Multnomah County Health strongly recommends that everyone wear masks indoors as viruses are on the rise

December 2, 2022

Multnomah County health officials are urging everyone, including K-12 schools and child care centers, to wear masks in public indoor spaces until at least January 1, 2023 due to the rise in respiratory winter viruses.

The recommendation is voluntary, and organizations are not expected to change their masking policies, health official Dr. Jennifer Wein said Thursday. But action is needed to slow the flow of sick children into Portland Hospital’s emergency rooms and pediatric intensive care units.

“All of our emergency departments are full,” Dr. Vince said in a press conferenceDecember 1. “Hospitals and emergency care are at risk of being overwhelmed by the supplies we have locally.”

Respiratory viruses such as RSV and influenza usually increase in winter. They are especially dangerous this year after school and childcare closures in 2020 and 2021 unusually suppressed the usual cycle of babies, toddlers and young parents being exposed to RSV and developing stronger immunity for the following season.

Instead, children under five, who have never encountered ordinary RSV, appear to be particularly severely affected. And older children and adults also spread the disease.

In a Dec. 1 email to Portland school superintendents, Dr. Vince and Public Health Director Jessica Guernsey recommended that everyone wear masks to “support hospitals and keep children and staff well enough to continue attending school in person.” .

Although the number of RSV cases “may be nearing its peak,” Dr. Vines said the flu is still on the rise, infecting the elderly and the elderly. Hospitalizations for COVID-19 are also on the rise.

According to the email, Dr. Vines and Guernsey recommend that people:

  • Stay up to date on the flu and Covid vaccines.
  • Wash your hands well and often.
  • Disinfect shared surfaces.
  • Stay home when you are sick.
  • People at high risk of severe illness, avoid large gatherings.
  • Have hand sanitizer readily available.

Dr. Vines said everyone 6 months and older should be vaccinated against flu and COVID, and anyone living with someone younger than 6 months should be vaccinated. “It’s never too late to start a series of vaccines.”

While hand washing and using hand sanitizer have become common practice, now more than ever they play an important role in preventing RSV. Dr. Vines said RSV can remain on unwashed hands and surfaces, and frequent hand washing and wiping surfaces can help prevent infection.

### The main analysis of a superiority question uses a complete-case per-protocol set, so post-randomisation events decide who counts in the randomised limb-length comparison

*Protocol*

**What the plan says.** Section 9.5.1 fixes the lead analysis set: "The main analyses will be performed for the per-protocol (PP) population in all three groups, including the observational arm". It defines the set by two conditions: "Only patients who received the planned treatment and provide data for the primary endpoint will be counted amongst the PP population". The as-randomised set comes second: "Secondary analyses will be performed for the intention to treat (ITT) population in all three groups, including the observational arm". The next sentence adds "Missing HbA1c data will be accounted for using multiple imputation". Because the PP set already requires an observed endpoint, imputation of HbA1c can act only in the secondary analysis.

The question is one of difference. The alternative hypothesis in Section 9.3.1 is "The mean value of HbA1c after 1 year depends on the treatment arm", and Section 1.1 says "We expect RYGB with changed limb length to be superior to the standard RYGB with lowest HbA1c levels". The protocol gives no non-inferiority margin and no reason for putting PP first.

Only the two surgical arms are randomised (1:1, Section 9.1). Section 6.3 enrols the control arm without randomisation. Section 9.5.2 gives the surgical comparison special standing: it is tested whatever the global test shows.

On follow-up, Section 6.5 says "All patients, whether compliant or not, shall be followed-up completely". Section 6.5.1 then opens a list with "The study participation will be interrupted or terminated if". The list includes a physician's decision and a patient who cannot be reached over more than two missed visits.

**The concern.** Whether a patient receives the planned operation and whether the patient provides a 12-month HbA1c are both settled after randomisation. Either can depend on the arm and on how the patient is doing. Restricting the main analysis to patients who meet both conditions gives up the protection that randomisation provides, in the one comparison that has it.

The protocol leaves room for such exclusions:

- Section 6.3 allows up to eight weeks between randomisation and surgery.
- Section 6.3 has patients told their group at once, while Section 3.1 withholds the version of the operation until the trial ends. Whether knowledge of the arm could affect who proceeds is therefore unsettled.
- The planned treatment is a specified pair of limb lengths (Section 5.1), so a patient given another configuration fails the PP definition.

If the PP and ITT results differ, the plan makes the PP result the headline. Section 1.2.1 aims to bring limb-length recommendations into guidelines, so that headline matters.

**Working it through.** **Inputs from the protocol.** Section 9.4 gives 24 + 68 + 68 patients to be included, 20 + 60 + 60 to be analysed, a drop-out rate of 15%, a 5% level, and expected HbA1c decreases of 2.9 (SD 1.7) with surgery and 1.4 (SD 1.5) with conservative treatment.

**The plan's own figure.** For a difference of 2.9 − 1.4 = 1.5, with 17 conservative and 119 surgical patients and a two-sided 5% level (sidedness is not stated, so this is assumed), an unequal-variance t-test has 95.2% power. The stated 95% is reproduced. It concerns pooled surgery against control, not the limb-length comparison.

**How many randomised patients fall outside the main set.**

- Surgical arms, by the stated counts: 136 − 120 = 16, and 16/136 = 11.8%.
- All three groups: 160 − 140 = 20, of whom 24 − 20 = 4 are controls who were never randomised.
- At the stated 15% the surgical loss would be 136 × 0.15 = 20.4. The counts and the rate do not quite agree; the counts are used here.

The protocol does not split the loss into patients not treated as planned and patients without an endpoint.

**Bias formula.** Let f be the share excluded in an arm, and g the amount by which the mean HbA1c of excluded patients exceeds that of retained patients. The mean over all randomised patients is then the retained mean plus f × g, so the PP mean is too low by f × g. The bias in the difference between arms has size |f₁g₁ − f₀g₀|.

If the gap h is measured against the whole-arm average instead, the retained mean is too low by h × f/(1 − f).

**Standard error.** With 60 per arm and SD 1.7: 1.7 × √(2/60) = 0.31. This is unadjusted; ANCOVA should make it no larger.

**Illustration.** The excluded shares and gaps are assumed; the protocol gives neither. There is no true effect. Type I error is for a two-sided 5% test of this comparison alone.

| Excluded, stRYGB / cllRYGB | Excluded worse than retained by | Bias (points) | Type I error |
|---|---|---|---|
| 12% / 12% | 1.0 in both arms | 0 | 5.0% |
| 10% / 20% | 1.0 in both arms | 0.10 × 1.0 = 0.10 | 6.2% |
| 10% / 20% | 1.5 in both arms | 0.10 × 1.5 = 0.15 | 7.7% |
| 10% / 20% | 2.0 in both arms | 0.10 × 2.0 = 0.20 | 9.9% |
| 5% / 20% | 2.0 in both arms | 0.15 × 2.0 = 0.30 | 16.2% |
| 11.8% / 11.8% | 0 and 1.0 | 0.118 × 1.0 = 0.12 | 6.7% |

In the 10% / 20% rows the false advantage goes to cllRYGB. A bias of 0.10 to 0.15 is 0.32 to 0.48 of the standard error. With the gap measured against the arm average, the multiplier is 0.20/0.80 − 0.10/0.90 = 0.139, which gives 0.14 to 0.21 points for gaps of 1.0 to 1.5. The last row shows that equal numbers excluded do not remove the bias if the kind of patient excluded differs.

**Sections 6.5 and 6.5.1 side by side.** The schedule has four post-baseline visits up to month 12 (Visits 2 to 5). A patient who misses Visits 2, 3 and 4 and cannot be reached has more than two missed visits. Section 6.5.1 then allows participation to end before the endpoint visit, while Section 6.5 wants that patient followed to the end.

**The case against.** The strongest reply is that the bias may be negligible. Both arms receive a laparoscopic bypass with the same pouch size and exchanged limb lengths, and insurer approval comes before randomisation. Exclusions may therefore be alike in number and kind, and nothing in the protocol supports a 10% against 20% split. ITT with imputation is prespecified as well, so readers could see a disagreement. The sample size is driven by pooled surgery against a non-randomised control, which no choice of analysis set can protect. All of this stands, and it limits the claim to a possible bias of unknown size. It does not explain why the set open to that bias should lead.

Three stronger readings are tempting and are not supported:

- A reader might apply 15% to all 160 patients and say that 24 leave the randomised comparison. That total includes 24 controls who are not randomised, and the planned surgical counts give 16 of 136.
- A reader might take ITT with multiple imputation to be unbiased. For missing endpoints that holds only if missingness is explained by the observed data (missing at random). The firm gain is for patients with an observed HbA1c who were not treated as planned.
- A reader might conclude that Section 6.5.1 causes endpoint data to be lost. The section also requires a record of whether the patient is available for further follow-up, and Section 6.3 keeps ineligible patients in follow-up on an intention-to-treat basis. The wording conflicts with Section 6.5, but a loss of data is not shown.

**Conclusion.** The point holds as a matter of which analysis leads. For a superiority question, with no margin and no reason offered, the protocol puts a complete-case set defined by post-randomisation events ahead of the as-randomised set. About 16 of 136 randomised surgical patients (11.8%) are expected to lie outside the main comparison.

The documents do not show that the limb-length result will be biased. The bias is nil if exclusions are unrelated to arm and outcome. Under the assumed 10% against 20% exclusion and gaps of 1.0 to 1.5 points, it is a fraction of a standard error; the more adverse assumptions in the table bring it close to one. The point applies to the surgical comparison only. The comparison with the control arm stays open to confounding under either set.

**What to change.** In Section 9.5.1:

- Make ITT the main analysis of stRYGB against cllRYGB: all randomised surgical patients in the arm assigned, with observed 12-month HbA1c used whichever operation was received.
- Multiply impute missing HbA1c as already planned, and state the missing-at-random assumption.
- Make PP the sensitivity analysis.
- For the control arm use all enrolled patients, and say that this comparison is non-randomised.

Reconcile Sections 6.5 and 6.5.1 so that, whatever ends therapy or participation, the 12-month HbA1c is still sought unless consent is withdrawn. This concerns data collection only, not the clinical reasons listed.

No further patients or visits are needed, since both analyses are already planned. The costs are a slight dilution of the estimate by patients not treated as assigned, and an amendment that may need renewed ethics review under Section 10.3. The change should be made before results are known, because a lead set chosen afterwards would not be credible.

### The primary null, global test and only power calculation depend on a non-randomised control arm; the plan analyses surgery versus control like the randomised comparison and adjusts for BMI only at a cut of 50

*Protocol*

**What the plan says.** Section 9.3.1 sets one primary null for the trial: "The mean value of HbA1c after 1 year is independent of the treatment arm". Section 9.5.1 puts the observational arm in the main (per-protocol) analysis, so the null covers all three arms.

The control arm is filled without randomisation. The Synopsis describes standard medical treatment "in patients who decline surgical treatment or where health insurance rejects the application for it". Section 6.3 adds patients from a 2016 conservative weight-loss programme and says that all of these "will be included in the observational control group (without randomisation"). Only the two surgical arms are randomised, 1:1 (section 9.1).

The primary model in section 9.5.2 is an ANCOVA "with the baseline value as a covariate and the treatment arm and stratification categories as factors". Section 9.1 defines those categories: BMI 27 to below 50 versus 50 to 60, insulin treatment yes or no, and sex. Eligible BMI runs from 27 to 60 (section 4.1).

Local pediatricians weigh in

Dr. Vines was joined in her call to action by two of the top pediatricians in the state, Dr. Wendy Hasson and Dr. Carl Erickson.

Hasson, medical director of the pediatric intensive care unit at Randall Children’s Hospital, said, “Randall [Children’s Hospital at Legacy Emanuel] is seeing historic numbers not only in admissions but also in emergency room visits.”

According to Dr. Hasson, RSV and influenza are familiar viral disease processes for the pediatric care community, and emphasized that the crisis is not one of disease, but rather of resources.

“What you can do as a member of the community is to prevent the full need for care.”

As a parent of two young children, including a baby, Hasson said she personally wears a mask when in public and has her preschooler wash her hands frequently.

Only about 10 percent of sick children who come to the emergency room are admitted to a hospital, she said. Many have fevers that can be treated with Tylenol, for example. But it’s often hard for worried parents to understand. She recommends parents look for these three things when deciding to take their children to the emergency room:

  1. See how hard the child is breathing; check if they use any muscles between their ribs or under their neck.
  2. Determine if the child is dehydrated, needs less than three diapers a day.
  3. Check their alertness level. If the child is not interested in eating or playing between fevers.

According to Dr. Hasson, if a child meets all three, they should be seen in the emergency room.

Doernbecher Pediatrician Dr. Carl Erickson said hospitals are doing their best to provide the help they need with the resources they have, and parents may be waiting longer in the waiting room.

Dr. Erickson said Doernbecher uses all physical beds in the ICU and will begin using physical beds outside of the ICU, and they are continually identifying children who can be well served outside of the children’s hospital, such as older teenagers, for whom they can to take care of beds for adults.

“We want to avoid a situation where we are unable to provide care for the children who need it,” said Doernbecher Pediatrician Dr. Carl Erickson.

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